Ideas for offering more events to attract outsiders, marketing the current city events and more were tossed around. Some lamented that outside of Rio Vista, few people even know the city exists – even Sacramento Episcopal Church authorities who were confused about where a new parish opened up.

One person brought up a long-running AT&T Wireless television commercial featuring a runner getting lost and ending up among the windmills in the Montezuma Hills outside of town: “That AT&T commercial was all too true.”

The consensus of the group was that stakeholders need to find a way to focus ideas and energy into positive changes, and that’s where the team study comes in.

“It’s about nurturing the relationships into partnerships and using that power to affect change. I think it’s been eye-opening for me,” Sears said, adding that Rio Vista has potential. “The history is really rich but I think the future, it’s a matter of agreeing to be accountable to move something forward.”

Team leader Wayne Feiden, planning director for Northampton, Mass., said things were going well, although the team was still in listening mode Friday.

Aside from downtown/waterfront, the sense of community and transportation issues, Feiden said a longer term issue to address is the future of Highway 12 and what to do if the highway is eventually re-routed around town.

“We heard a lot of comments on all of those things and some really good ideas,” Feiden said.

He also said the tour was a good starting point for the team’s assessment.

“We certainly got a lot. Downtown has some really strong things,” Feiden said. “Some vacant buildings. But the tour sort of helped us see how the community all fits together.”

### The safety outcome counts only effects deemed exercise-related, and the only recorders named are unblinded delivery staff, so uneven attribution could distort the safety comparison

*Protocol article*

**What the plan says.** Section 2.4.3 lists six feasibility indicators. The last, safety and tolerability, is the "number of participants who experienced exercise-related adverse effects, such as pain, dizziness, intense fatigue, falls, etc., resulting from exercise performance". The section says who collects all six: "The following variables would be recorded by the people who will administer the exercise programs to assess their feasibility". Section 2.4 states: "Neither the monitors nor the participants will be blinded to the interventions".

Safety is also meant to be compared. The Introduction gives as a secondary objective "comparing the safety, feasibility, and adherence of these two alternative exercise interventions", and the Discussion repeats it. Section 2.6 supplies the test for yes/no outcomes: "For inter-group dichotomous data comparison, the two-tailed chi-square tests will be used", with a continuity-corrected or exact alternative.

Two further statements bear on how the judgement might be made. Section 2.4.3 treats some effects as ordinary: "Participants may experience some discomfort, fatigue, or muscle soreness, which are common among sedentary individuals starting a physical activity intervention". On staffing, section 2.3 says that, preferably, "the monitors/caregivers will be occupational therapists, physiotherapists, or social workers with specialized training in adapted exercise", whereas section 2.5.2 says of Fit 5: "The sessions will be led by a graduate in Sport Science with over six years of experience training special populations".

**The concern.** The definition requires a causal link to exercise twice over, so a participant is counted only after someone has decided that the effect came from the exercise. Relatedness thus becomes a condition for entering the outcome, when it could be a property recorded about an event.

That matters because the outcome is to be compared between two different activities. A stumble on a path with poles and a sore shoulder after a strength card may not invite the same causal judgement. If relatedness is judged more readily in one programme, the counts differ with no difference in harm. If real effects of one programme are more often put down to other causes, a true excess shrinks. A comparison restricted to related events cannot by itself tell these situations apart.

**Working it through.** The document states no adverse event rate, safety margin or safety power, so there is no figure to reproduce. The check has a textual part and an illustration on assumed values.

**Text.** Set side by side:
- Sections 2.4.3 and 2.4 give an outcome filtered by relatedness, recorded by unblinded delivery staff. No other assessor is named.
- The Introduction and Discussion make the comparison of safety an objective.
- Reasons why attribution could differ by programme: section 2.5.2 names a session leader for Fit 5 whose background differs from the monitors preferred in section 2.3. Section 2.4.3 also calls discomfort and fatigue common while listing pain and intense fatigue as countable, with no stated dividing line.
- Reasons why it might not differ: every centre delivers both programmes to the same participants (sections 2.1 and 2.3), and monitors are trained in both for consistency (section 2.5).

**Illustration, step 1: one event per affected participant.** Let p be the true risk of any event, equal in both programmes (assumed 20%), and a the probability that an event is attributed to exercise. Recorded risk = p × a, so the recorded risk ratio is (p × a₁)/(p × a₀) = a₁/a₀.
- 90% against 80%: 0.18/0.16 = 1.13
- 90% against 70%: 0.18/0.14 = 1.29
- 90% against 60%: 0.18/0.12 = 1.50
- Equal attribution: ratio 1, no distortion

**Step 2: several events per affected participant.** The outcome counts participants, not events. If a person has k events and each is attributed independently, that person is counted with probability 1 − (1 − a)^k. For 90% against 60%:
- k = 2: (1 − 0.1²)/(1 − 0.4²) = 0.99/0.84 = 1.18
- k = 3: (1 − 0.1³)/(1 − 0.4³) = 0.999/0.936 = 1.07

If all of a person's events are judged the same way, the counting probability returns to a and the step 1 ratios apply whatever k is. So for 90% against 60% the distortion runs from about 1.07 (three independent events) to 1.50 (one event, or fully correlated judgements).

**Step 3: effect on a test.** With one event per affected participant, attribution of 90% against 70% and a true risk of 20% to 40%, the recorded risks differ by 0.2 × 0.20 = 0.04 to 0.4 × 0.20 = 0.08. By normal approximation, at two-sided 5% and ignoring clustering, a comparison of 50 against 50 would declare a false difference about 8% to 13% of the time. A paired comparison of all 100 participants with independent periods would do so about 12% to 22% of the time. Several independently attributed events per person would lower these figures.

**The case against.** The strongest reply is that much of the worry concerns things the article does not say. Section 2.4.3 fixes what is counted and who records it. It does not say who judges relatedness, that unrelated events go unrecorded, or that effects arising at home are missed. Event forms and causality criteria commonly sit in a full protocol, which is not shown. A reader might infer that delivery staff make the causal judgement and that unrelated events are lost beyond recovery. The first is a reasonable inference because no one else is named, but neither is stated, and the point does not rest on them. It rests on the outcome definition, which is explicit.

The team survey, which is paid for by the American Institute of Architects, continues through Sunday with a final public presentation at 6 p.m. Monday at D.H. White Elementary School, 500 Elm Way, Rio Vista.

Reach Mike Corpos at 427-6979 or mcorpos@dailyrepublic.net. Follow him on Twitter at www.twitter.com/mcorposdr.

LEAVE A COMMENT

Discussion | 2 comments

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  • John AndersonMarch 01, 2014 - 8:17 am

    A good start would be to modernize that hideous, skinny, potholed, ugly, undivided, weed-strewn Highway 12 "road" that leads into Rio Vista. It dates back to the stagecoach era. RV's current plan is that the "Developers" are on the hook for this, not CalTrans. Developers??? What developers? They have long since vanished....and CalTrans has NO plans to do anything about it for at least the next DECADE.

    Reply | Report abusive comment
  • Arnold WiederMarch 02, 2014 - 2:41 pm

    I find the poor condition of Highway 12 - between the Rio Vista Lift Bridge to the east, and Azevedo Road to the west - an ironic state of affairs. This is the poorest and least maintained section of Highway 12 - And it is at the front door of a Caltrans maintenance facility. How is it that millions of dollars have been expended to improve Highway 12 from Interstate 80 to short of McCloskey Road, and from the intersection of Highway 12 and Highway 160 to Interstate 5? Certainly some of the gasoline tax money collected at the Chevron, Shell, and the ARCO gasoline stations should have accumulated enough revenue - over the years - to at least correct the more obvious neglect. The matter seems to be one of whoever blinks first pays for the fix. Well, past experience seems to say Rio Vista is not even looking in that direction.

    Reply | Report abusive comment